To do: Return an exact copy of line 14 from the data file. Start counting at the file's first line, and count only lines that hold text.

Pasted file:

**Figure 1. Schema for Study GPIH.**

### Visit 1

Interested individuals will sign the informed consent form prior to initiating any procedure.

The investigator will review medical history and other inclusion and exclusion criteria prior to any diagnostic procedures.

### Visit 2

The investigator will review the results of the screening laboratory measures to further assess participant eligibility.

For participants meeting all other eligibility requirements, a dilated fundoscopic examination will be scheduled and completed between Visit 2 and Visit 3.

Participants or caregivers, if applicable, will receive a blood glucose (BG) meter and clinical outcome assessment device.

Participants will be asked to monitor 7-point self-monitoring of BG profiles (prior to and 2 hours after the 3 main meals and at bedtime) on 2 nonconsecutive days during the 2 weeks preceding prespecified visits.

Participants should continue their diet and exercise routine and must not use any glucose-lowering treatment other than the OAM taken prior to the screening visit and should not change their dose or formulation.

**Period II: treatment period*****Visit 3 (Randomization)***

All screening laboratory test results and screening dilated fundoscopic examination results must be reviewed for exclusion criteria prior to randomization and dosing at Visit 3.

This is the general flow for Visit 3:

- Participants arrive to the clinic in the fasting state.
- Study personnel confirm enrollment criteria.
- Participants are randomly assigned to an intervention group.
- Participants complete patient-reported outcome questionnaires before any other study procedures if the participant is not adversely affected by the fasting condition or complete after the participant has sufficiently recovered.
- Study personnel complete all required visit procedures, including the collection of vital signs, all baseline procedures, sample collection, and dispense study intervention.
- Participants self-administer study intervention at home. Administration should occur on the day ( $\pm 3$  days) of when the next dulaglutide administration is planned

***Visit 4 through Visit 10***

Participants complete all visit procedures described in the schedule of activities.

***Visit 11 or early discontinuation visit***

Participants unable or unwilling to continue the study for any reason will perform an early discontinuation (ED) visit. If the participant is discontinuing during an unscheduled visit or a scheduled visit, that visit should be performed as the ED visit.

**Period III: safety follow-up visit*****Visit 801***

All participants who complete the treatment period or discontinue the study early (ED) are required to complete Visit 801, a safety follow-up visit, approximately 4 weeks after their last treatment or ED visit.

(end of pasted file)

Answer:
- Participants arrive to the clinic in the fasting state.